Historian Eric Hobsbawm, who died at the age of 95 on Monday, had the advantage of living through many of the momentous events he wrote so eloquently about. But his strength as a chronicler of the world’s major turning points was not derived just from his firsthand experience. It was Hobsbawm’s fine ability to understand and explain the context and consequence of developments that made him stand apart as one of the world’s great historians.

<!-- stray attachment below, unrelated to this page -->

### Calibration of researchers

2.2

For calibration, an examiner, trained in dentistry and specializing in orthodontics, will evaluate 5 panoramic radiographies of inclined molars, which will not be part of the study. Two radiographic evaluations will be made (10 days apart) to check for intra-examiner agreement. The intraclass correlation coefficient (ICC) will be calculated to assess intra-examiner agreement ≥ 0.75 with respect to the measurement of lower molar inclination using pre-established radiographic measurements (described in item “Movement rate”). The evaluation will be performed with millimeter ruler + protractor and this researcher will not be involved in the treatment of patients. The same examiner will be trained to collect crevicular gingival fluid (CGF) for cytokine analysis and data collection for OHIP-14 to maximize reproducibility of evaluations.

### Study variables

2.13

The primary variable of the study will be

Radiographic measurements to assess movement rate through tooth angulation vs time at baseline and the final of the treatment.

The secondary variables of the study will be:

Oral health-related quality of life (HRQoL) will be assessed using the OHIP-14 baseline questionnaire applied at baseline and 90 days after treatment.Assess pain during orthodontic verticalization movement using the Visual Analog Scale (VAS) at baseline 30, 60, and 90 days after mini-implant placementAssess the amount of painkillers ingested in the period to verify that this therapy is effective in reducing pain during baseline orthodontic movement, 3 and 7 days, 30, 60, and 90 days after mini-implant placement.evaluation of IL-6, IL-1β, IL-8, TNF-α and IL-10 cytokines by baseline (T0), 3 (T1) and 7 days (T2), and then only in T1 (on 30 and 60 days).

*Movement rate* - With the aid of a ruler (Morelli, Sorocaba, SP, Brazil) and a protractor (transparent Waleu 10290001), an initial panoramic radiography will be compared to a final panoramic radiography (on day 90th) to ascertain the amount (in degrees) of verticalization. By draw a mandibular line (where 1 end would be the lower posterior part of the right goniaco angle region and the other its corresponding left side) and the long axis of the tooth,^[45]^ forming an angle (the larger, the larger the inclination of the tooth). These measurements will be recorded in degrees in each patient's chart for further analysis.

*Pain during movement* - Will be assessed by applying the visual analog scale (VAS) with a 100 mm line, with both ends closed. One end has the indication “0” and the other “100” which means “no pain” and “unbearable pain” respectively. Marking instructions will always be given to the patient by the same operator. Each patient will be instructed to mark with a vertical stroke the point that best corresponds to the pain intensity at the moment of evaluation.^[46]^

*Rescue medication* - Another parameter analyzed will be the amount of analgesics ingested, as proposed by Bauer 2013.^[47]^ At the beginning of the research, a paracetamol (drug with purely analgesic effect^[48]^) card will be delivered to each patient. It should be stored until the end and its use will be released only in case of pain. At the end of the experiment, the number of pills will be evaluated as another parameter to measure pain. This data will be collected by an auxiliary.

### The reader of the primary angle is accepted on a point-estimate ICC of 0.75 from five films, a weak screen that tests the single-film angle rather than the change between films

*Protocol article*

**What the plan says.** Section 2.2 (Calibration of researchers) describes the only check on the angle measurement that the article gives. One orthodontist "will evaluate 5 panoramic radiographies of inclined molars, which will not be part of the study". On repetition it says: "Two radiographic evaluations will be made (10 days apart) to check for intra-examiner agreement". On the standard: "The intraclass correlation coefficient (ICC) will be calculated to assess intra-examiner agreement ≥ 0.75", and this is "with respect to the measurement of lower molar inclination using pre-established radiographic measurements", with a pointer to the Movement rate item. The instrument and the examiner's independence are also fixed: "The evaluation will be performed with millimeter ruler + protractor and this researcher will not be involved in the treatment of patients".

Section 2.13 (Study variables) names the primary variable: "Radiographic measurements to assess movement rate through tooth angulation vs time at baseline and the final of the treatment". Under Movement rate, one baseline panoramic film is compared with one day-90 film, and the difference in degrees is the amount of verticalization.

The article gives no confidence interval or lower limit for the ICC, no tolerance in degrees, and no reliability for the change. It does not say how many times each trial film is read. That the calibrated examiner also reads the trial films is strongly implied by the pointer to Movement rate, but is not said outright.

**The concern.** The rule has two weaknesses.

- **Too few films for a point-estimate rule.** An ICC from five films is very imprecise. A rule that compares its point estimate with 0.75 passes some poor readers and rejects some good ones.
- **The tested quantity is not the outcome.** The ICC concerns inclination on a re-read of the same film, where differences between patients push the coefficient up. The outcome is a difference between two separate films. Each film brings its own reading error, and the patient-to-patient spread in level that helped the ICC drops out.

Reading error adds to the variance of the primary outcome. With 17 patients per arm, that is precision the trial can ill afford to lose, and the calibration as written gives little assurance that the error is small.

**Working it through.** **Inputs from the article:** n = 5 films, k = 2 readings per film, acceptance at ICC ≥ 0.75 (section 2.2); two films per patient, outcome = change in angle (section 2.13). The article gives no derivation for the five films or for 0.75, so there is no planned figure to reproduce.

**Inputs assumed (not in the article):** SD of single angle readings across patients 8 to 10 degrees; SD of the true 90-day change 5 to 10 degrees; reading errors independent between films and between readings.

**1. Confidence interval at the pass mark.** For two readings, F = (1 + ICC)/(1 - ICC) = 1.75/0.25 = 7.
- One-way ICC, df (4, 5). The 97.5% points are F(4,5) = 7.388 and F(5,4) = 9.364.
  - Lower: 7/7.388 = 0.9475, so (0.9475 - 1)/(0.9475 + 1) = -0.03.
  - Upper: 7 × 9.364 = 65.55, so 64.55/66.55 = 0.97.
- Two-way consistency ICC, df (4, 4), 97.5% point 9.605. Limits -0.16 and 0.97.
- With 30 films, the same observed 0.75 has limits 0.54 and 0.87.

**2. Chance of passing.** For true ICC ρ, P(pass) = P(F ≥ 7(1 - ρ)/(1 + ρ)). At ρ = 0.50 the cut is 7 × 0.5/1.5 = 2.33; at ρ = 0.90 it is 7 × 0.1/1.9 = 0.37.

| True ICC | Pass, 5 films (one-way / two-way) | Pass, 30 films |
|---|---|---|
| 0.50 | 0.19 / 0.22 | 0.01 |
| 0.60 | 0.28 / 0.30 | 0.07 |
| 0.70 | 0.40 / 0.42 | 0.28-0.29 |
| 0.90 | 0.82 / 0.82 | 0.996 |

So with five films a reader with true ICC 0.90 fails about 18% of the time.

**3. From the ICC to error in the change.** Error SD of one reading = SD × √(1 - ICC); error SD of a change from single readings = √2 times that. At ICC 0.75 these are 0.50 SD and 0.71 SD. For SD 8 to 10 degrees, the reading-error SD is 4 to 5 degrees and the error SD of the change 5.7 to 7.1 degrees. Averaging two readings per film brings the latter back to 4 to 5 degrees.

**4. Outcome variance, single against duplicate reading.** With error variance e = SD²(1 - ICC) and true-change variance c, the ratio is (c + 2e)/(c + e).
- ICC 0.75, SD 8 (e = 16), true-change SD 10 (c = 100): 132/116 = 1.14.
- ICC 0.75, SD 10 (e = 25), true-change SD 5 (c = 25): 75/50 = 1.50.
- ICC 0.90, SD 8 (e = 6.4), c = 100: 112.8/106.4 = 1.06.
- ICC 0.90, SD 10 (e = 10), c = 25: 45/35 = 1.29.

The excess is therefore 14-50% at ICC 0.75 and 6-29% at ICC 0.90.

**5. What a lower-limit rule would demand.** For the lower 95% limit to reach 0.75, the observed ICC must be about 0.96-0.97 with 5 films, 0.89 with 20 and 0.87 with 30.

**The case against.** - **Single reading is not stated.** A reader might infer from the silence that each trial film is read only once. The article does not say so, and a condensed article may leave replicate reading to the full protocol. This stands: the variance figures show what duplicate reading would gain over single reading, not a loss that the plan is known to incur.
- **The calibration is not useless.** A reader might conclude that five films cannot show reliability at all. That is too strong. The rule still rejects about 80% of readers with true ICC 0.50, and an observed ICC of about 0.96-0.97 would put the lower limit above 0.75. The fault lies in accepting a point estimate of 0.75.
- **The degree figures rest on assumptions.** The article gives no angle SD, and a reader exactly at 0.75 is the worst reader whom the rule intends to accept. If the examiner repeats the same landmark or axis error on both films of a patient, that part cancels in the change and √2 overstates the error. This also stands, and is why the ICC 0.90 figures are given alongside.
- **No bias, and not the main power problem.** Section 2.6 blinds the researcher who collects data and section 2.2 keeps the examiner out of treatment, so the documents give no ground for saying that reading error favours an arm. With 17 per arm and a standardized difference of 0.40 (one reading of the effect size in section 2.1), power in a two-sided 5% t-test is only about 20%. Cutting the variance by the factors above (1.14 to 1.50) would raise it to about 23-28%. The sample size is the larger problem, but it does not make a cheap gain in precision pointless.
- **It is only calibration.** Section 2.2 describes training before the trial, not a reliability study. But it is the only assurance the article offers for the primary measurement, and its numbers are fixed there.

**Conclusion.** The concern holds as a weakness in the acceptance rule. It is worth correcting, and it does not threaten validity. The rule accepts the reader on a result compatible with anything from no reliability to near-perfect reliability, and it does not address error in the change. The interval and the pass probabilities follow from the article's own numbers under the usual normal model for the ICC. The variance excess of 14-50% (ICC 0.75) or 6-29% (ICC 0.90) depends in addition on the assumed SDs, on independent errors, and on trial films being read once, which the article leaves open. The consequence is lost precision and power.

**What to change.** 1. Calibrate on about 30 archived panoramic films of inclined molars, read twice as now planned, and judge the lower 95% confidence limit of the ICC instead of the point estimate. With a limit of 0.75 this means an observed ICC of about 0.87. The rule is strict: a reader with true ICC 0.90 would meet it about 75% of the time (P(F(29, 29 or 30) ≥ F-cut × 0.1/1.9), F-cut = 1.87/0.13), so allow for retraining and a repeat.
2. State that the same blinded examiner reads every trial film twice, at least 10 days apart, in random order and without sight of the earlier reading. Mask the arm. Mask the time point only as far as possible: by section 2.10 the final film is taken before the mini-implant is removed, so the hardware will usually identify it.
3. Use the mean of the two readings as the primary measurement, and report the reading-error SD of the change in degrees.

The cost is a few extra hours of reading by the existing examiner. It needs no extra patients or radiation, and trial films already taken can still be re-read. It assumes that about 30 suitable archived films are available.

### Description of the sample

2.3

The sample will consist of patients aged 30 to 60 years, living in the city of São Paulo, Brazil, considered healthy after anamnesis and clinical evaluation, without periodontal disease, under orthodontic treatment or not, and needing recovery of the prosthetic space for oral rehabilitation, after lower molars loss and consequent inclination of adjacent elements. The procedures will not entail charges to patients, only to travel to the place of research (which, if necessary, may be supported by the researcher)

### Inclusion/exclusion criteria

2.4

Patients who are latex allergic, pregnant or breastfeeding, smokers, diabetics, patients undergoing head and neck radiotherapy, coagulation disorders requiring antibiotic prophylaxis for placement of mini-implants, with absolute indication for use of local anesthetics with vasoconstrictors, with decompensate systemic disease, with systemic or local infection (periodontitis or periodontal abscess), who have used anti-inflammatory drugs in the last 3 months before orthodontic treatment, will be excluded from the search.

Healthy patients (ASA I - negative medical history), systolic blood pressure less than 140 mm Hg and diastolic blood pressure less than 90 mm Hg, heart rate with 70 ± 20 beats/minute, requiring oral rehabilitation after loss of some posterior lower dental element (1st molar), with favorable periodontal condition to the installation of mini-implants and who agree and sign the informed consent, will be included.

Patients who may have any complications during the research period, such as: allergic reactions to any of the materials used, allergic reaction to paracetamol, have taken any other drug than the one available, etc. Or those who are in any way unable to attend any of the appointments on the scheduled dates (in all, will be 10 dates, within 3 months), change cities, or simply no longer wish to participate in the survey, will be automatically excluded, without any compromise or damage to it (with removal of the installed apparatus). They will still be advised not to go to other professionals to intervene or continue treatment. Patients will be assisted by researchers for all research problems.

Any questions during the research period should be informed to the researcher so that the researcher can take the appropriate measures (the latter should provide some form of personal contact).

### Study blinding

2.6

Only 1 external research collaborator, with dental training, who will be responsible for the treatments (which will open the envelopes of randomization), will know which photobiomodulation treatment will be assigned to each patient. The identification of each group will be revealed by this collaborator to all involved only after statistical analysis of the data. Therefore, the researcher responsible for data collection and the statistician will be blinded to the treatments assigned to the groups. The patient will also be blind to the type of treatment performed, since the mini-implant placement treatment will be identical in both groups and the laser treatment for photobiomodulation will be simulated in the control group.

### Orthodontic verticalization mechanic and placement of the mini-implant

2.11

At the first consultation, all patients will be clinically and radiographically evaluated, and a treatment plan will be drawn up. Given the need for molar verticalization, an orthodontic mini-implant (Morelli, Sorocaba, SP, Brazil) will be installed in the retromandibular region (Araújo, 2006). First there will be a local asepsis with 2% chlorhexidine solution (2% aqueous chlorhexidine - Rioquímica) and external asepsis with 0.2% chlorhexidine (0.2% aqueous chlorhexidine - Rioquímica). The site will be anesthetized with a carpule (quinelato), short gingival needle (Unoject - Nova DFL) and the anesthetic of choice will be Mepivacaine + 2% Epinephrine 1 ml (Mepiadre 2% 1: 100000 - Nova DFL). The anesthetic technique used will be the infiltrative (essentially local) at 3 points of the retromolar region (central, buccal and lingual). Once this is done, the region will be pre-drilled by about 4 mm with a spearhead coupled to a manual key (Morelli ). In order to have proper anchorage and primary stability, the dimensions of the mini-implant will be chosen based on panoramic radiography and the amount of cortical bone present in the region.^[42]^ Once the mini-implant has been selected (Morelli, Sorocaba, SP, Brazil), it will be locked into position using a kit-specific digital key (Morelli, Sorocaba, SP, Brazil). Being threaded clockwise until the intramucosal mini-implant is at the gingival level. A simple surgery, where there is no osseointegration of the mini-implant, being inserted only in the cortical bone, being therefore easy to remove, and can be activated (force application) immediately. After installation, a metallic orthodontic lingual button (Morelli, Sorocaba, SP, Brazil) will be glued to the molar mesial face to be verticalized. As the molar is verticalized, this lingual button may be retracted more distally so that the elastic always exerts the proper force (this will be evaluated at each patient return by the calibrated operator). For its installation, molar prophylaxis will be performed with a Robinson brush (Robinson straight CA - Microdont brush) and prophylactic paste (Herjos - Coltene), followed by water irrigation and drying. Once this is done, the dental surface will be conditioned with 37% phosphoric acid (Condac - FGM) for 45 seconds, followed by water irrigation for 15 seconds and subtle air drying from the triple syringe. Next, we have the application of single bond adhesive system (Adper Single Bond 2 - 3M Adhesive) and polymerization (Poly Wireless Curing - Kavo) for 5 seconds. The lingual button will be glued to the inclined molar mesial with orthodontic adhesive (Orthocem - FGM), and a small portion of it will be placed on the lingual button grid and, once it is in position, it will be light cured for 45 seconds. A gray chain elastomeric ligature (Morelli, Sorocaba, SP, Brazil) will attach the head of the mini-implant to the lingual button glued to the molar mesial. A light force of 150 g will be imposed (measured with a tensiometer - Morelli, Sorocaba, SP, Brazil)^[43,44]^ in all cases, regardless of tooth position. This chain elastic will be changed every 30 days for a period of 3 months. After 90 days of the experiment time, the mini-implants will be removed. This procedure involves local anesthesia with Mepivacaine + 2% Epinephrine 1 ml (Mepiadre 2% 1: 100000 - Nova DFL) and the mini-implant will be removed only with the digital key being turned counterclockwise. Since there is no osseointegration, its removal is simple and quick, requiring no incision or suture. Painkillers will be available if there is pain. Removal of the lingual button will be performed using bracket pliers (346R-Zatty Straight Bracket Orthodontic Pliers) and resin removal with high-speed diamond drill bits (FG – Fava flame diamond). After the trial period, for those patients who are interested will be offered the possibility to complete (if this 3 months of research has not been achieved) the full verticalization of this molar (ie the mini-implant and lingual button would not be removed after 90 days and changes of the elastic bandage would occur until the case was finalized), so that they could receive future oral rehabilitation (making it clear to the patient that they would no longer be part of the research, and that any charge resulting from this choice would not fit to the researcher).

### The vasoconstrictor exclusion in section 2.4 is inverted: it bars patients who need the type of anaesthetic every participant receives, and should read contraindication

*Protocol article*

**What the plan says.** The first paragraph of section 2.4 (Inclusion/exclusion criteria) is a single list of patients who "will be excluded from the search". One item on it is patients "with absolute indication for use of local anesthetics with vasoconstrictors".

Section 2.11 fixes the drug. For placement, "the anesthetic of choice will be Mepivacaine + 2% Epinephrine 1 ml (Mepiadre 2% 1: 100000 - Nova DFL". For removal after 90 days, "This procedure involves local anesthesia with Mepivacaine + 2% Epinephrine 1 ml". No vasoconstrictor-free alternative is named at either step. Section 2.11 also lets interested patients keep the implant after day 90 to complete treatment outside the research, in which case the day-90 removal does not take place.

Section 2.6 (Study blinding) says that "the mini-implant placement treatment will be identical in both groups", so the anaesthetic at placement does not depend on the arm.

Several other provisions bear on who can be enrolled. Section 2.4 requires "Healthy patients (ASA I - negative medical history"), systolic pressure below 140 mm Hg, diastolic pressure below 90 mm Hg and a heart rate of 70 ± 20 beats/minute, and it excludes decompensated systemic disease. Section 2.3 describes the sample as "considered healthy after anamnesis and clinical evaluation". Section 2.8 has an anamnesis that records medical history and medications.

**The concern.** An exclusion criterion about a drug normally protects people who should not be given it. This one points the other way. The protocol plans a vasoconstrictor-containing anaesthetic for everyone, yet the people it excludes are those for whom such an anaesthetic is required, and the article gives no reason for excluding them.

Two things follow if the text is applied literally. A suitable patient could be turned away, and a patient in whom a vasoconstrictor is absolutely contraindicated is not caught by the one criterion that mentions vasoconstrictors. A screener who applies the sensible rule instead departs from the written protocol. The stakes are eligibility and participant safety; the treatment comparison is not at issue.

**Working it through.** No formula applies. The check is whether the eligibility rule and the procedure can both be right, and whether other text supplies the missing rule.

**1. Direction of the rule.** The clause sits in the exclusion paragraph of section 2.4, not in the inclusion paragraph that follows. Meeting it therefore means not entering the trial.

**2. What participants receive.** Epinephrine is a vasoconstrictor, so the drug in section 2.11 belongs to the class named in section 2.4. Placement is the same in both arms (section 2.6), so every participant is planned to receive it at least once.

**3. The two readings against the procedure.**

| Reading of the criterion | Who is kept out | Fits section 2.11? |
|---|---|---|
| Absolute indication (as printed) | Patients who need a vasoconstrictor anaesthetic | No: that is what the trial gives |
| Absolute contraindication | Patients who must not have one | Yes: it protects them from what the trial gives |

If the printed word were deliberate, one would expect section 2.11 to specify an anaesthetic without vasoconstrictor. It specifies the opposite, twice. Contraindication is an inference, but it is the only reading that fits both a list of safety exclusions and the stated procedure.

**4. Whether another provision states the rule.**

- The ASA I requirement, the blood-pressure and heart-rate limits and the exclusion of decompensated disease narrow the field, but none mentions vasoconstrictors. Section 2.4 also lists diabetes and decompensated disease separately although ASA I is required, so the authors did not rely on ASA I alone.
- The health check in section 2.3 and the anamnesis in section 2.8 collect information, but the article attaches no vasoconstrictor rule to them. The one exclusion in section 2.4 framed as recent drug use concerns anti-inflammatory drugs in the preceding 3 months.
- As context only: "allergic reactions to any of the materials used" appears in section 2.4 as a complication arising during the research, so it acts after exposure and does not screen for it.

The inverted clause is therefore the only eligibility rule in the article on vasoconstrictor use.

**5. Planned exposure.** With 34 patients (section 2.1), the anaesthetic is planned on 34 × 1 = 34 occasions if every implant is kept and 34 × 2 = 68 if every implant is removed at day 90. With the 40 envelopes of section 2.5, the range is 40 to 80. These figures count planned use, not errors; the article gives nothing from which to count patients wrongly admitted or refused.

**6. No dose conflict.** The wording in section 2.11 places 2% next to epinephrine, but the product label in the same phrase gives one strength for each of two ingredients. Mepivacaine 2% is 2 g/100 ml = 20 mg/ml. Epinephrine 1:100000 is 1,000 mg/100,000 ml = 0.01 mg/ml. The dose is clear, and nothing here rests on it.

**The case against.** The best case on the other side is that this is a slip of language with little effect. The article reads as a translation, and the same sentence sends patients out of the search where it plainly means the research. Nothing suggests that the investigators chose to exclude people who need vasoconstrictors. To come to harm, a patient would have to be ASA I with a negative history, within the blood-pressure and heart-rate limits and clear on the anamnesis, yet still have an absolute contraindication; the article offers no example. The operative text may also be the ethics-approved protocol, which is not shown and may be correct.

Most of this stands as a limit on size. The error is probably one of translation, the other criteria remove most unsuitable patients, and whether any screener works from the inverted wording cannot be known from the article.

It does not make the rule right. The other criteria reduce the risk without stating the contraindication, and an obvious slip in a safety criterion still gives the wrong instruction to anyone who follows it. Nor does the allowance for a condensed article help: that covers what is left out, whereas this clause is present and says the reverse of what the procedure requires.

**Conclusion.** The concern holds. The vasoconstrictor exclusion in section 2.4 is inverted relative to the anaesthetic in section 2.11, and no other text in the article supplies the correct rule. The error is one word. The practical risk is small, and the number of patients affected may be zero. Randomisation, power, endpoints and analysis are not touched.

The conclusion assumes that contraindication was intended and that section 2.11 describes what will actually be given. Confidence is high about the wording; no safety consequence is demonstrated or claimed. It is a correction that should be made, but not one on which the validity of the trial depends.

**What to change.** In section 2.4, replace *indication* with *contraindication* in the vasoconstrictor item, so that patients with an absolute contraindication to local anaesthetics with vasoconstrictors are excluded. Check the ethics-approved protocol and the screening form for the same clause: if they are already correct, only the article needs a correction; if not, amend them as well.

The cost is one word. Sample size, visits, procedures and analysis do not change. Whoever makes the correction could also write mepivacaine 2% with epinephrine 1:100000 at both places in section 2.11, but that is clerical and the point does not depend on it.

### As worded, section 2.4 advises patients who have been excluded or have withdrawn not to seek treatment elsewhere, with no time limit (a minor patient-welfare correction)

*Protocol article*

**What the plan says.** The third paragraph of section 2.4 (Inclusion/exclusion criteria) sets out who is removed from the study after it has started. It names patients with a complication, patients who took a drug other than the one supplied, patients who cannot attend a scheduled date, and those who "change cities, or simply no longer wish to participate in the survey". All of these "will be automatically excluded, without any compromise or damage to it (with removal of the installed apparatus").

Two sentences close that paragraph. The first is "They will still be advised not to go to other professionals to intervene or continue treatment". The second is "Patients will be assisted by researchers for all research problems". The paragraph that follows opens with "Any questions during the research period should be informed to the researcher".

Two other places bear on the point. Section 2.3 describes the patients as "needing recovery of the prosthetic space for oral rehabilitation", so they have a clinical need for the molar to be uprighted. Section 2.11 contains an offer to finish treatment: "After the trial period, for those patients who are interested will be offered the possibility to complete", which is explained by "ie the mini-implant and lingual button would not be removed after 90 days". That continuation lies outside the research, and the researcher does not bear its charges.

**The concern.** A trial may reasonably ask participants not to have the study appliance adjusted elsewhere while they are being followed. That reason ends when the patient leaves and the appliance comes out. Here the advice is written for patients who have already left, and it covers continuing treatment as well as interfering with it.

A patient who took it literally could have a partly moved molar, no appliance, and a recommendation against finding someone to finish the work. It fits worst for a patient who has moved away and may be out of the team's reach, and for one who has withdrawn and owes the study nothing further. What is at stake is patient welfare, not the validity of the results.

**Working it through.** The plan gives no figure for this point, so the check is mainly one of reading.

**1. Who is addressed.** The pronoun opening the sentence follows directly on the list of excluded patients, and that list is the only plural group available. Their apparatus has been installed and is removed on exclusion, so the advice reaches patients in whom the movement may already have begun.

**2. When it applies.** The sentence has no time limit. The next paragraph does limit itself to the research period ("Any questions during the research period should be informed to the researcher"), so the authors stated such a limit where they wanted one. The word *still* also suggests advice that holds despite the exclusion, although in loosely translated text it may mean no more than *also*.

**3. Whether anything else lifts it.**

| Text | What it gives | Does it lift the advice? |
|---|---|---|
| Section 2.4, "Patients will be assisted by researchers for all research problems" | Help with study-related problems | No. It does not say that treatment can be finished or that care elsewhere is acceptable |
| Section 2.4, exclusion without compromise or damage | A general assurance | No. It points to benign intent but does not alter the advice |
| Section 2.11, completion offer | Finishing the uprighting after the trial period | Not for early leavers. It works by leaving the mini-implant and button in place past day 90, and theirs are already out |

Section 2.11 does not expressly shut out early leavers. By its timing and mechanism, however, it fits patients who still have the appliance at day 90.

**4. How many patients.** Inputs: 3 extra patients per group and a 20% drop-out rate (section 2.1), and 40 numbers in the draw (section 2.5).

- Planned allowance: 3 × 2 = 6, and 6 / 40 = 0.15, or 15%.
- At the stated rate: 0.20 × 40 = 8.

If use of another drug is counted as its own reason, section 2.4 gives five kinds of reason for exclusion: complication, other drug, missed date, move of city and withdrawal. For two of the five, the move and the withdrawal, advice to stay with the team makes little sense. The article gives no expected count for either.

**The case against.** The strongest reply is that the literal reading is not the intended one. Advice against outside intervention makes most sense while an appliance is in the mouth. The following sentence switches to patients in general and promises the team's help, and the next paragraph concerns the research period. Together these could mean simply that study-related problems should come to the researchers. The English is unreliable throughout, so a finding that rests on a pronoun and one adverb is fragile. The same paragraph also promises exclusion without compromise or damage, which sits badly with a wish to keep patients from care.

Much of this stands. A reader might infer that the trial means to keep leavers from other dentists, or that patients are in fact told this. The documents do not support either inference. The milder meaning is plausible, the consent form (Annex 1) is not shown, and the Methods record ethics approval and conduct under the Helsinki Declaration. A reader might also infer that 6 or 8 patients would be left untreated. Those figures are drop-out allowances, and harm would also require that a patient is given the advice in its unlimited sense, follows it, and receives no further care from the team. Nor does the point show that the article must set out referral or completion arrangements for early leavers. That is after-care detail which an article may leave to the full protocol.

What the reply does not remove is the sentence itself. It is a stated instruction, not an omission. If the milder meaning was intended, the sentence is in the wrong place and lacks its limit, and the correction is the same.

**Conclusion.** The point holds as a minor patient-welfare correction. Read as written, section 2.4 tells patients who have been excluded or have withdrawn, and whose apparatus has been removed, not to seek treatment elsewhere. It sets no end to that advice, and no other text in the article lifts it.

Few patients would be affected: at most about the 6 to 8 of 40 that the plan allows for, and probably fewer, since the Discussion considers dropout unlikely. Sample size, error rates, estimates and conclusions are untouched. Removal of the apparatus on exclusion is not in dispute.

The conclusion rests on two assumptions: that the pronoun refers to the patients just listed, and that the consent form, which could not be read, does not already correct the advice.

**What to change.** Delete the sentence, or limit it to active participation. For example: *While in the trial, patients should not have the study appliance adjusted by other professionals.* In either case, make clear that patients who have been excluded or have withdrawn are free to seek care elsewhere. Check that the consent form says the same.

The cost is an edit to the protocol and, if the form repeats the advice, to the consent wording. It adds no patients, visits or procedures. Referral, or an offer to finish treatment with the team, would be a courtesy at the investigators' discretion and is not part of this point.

The analysis provided by Hobsbawm in the masterful “Age of Extremes” — an account of the turmoil that shaped the world between 1914 and 1991 — comes to mind in this era of uncertainty we’ve entered. Yet, despite the obvious connections that can be drawn between the failures of today and other periods of our relatively recent history, policymakers are showing an alarming disregard for the past. Hobsbawm would not have been surprised by this myopia. Writing in “The Age of Extremes,” first published in 1994, he lamented that history was so often expunged from people’s minds.